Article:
Harper Lee & Me

Tuesday, March 21, 2017 - By: Didi O, Hope ‘20; Photo by Jim Ganley

The following is the winning Grade 9 speech in this year’s Melhuish Speaking Contest.

Maycomb County, 1930. This southern town, in Harper Lee’s To Kill a Mockingbird, was a boiling pot of white supremacists, the fire fueled by the common distaste for the black population. This bitter taste that had been prevalent continues today, the painful nostalgia of the founding of a nation built on lost dreams. A nation that silenced a minority, a nation that breathed life into the flames of hatred, a nation that would attack the few who have the heart to stand up.

Black mothers fear for their children and advise them in preparation for these situations. “Only answer with ‘Yes, sir’ or ‘No, sir’ and do exactly what he tells you to do.” It’d be senseless for her to encourage him to justify his innocence; the next time she’d see her son would be on the face of signs in a protest.

Black men are always guilty, says the law. Black men deserve no due process, say police officers. Black men have no voice, say communities across the nation.

Burning crosses dot the otherwise empty Alabama fields; men in white robes congregate around them. The hatred was real, the lynchings were real, the group mentality of white communities was real, and it hurt. It stung like the whip that dotted ancestral backs and it’s painful like every time I see someone like me perish in the news - another martyr for a cause.

Don’t get me wrong. There were people who made various efforts in this time of oppression. Just look at the north in the heat of the civil rights movement. Recruited for decent paying jobs as welders, ship builders and machinists, the northern states of America seemed to manifest great promise for those seeking a just system. Desegregation rates in schools were on a rise. Things were good. Atticus was the north. He endured endless persecution and worked tirelessly to defend Tom. The thing about the north is, there’s always a south. Unforgiving and relentlessly discriminatory, it takes more than an Atticus Finch to right the wrongs of a nation.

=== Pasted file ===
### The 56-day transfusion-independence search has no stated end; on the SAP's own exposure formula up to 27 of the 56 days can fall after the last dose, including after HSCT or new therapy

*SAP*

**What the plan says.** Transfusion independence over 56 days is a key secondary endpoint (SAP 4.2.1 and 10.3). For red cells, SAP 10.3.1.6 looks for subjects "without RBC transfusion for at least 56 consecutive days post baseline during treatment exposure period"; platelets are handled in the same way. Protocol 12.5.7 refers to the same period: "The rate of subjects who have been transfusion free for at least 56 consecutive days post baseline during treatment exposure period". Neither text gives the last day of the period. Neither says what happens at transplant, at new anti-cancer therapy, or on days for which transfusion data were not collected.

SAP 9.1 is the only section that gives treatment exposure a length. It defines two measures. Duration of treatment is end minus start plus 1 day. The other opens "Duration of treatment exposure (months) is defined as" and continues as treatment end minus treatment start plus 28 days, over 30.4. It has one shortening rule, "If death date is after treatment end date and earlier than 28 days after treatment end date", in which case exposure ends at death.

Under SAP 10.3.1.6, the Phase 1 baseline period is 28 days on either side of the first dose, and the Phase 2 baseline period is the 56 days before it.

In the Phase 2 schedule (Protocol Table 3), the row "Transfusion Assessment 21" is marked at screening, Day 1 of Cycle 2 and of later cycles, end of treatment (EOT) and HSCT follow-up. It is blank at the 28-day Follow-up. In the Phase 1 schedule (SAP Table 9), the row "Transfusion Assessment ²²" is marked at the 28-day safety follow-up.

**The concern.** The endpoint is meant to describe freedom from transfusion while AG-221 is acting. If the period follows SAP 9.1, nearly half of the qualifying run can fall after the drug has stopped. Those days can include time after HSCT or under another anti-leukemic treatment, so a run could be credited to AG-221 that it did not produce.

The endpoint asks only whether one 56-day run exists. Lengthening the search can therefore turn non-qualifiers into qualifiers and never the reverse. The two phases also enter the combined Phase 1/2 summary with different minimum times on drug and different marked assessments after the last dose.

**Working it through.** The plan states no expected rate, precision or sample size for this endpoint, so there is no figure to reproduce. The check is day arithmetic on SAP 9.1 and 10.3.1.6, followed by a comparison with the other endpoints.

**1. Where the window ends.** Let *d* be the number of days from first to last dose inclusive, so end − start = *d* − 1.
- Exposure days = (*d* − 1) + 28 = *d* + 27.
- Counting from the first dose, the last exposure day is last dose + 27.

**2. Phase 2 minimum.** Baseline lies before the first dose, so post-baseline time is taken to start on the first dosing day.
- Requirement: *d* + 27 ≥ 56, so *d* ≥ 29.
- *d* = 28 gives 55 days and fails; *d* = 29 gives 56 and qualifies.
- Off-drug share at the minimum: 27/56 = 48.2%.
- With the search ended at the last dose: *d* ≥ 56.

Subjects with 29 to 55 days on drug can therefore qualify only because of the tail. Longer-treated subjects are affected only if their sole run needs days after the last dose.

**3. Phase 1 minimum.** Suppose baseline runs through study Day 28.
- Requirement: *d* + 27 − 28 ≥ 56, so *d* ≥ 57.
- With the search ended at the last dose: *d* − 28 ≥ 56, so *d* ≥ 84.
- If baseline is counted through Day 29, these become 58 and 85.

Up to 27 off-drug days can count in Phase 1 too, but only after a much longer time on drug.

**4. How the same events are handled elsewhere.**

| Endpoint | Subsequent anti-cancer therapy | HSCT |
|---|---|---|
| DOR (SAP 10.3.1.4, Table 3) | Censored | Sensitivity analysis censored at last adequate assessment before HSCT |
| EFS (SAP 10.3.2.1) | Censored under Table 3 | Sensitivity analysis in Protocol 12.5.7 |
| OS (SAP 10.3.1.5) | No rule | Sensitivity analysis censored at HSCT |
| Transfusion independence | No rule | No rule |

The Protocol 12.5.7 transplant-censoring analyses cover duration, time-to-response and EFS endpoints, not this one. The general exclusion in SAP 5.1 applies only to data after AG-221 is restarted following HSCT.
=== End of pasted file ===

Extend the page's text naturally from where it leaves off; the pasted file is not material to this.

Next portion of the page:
A southern town with a dark spot. A claim was made and the citizens, in fear of various things reacted in both detrimental and positive ways. The African Americans, instead of words of defense, turned to hymns and spirituals. Their counterparts feared that they could possibly have the same rights as those dirty blacks. They retaliated with hatred, prejudice, and severed further ties with the blacks in their town. I, like Atticus, refuse to be silenced, I refuse to fall suit to a smattering of racists and xenophobes, I refuse to be another martyr.

Harper Lee. To Kill a Mockingbird. White vs Black. Maycomb County, 1930.

Didi O, Hope ‘20

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